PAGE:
Pandey Nihita*, Gupta AS**, Mirchandani A***, Chauhan AR****.
(* Third Year Resident, ** Professor, ***Assistant Professor, **** Additional Professor. Department of Obstetrics and Gynecology, Seth G.S. Medical College & K.E.M. Hospital, Mumbai, India)
A 29 year old woman presented in a moribund condition with hemoperitoneum following Shirodkar’s Sling surgery done through a Pfannensteil incision and a postoperative exploratory laparotomy. She had been explored at the primary hospital of the surgery and was referred in view of frank blood draining from the intraperitoneal drain. Re-exploration was done and intra-operatively the right inferior epigastric artery was found to be injured. She developed sepsis and was revived after intensive treatment for a month. This case highlights why the judgment of incisions is crucial for the outcome of the surgery and that cosmetic outcomes should never receive priority over safety.
Pfannensteil incision is now the preferred route of access for pelvic surgeries. But before over-enthusiastic application of this incision, one should weigh the risks and benefits. Although the merits of the Pfannensteil incision are many, there are also several grave limitations like risk of vascular injury, increased blood loss and the inability to extend the incision if the need so arises, thereby restricting the surgical field.[1,2] Hence, it is imperative that instead of universal application of this technique for every pelvic surgery, one should make a choice specific to each case.
A 29 year old patient presented to the emergency room, transferred from a secondary care hospital, on day 2 of an exploratory laparotomy done in view of a hemoperitoneum following Shirodkar’s Sling surgery for uterovaginal prolapse. Patient was operated through a Pfannensteil incision. On day 5 of Shirodkar’s Sling surgery the patient had high grade fever and complained of acute pain in abdomen. Ultrasonography showed hemoperitoneum for which the patient was explored through the initial Pfannensteil incision in the primary hospital. Intraoperatively there was a 150 ml hematoma on the rectus sheath, clots were present over the left Psoas major muscle and 1000 ml hemoperitoneum was drained out. The two tape fixation sites of sling surgery were healthy and there was no active bleeding. Two units of whole blood were transfused. An intraperitoneal drain was kept in situ. In view of her worsening condition, she was transferred to our center.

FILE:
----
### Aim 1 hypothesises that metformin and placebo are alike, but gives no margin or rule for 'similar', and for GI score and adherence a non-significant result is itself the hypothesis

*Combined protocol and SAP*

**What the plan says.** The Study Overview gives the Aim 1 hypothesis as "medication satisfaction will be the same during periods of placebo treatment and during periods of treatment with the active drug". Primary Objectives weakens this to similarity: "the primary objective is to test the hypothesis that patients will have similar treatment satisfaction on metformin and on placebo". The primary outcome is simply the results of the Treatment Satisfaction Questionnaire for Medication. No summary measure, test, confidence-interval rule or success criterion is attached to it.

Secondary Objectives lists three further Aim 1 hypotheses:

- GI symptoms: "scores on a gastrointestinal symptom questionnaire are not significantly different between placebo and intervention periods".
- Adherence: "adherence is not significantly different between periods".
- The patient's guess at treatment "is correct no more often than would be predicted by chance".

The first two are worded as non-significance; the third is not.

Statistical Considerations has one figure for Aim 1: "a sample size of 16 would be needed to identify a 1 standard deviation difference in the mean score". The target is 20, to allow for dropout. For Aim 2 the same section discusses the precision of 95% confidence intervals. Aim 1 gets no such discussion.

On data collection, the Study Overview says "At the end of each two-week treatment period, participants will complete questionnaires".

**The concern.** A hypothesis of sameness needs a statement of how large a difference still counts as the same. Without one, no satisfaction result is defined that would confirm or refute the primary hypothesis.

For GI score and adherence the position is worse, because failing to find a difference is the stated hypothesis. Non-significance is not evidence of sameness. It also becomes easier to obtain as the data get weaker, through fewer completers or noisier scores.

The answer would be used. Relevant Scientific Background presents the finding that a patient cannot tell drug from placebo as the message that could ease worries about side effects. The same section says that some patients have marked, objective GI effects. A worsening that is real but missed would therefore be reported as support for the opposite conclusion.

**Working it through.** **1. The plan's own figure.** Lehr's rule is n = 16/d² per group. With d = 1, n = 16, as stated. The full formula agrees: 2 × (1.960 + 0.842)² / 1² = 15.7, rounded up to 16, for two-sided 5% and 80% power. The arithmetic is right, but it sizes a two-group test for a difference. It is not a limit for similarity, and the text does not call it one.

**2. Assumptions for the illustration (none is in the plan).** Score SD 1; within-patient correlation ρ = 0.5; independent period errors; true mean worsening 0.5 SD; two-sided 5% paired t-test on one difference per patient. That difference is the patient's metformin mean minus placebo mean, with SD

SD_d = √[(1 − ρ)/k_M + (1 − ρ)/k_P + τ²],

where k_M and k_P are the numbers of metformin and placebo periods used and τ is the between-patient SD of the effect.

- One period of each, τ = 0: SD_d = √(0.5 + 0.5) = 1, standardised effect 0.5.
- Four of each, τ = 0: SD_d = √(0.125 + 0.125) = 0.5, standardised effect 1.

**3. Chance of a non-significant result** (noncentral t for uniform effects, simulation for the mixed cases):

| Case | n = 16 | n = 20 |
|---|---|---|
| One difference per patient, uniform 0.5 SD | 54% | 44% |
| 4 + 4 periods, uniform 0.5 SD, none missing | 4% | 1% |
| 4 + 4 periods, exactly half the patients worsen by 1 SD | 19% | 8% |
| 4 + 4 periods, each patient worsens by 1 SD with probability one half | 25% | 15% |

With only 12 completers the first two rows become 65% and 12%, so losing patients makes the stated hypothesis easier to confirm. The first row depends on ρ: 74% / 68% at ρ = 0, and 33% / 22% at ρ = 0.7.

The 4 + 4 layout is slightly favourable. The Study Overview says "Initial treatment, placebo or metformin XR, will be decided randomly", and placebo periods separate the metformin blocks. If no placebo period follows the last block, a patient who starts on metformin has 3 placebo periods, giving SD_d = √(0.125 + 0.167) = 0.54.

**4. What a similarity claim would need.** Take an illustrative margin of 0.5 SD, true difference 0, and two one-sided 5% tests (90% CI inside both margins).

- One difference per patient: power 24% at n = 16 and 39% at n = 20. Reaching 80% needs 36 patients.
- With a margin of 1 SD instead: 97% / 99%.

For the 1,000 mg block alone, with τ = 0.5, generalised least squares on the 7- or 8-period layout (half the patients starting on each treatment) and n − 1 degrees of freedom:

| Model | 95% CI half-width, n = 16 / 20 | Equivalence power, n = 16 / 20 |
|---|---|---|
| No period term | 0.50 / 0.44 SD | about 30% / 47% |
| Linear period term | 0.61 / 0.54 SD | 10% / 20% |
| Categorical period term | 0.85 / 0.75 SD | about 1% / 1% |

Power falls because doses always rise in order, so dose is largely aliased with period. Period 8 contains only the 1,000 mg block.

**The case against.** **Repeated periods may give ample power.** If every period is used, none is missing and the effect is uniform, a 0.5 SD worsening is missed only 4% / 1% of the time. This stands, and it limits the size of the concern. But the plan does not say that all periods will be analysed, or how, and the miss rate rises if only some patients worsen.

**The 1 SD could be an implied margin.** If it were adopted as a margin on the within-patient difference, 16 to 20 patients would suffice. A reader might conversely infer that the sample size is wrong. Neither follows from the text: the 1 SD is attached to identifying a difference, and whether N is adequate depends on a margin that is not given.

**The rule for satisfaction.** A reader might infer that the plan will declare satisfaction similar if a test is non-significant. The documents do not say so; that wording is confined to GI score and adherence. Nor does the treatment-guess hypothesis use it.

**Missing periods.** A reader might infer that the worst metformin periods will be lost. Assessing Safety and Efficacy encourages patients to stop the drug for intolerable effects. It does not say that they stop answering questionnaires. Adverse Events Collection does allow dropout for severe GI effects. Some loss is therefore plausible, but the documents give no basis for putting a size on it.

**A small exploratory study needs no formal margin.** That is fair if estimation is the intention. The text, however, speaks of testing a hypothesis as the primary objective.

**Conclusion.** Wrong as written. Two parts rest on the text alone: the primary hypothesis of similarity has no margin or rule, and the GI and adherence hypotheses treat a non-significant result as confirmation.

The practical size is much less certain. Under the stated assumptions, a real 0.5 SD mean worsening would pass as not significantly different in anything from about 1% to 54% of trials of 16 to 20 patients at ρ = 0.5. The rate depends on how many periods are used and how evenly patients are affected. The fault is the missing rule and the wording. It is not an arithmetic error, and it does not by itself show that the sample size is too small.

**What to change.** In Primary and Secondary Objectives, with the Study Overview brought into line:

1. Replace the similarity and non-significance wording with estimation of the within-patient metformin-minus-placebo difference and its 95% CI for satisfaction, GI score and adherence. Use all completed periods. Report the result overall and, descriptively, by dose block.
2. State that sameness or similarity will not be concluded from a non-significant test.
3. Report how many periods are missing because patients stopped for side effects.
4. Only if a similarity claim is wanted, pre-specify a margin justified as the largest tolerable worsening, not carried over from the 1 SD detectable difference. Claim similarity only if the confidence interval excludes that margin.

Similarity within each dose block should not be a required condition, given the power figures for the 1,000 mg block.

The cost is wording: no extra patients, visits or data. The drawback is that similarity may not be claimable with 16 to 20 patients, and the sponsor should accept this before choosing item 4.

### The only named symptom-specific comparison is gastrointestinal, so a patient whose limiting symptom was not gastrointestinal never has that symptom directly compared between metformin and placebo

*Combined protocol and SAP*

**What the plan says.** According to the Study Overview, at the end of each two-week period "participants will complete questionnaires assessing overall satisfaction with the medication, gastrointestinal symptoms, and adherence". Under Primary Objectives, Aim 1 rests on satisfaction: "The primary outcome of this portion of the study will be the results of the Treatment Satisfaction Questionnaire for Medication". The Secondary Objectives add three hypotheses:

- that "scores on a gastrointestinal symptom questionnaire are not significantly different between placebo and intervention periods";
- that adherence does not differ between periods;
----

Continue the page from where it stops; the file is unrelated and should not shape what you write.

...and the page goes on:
On arrival to our tertiary care center, the patient’s general condition was poor, vital parameters were unstable with a pulse of 130/min and BP of 90/60 mm Hg. On abdominal examination there was slight tenderness in the lower abdomen. The intraperitoneal drain had drained 1520 ml of frank blood in 24 hours. Her Hb was 4.6 g/dl, white blood cell count 25,000/cmm and a platelet count of 14,000/cmm. Coagulation profile was within normal limits. Broad spectrum antibiotics were started in view of clinical picture of sepsis and blood and blood products replaced. Computerized tomography (CT) of the abdomen and pelvis was done which showed a moderate hemoperitoneum and the drain was seen to be abutting the right inferior epigastric artery. In view of increasing pain in abdomen and CT findings, a decision of re-exploration was taken. The drain was removed to prepare the abdomen for the re-exploration. Re- exploration was started by opening of sutures of the Pfannensteil incision and a vertical midline extension was required as the access to the abdomen was restricted. Intra-operatively there was hemoperitoneum of 1500 ml and a branch of the right inferior epigastric artery was found to be bleeding. Hemostasis was achieved. No other bleeding sites in the retroperitoneum, or in the peritoneal cavity or in the abdominal wall were found. Two drains were placed- one intraperitoneal and one between the rectus sheath and the muscle. In total 12 whole bloods, 18 platelets and 4 units of Fresh frozen plasma were transfused to the patient peri-operatively and in the immediate postoperative period. Higher antibiotic (parenteral Meropenem) was started and the patient was shifted to an intensive care unit for a brief period. Complete blood count and coagulation profile were repeated periodically which showed serial gradual improvement. The patient recovered but developed acute post traumatic stress disorder and had to be started on anxiolytics.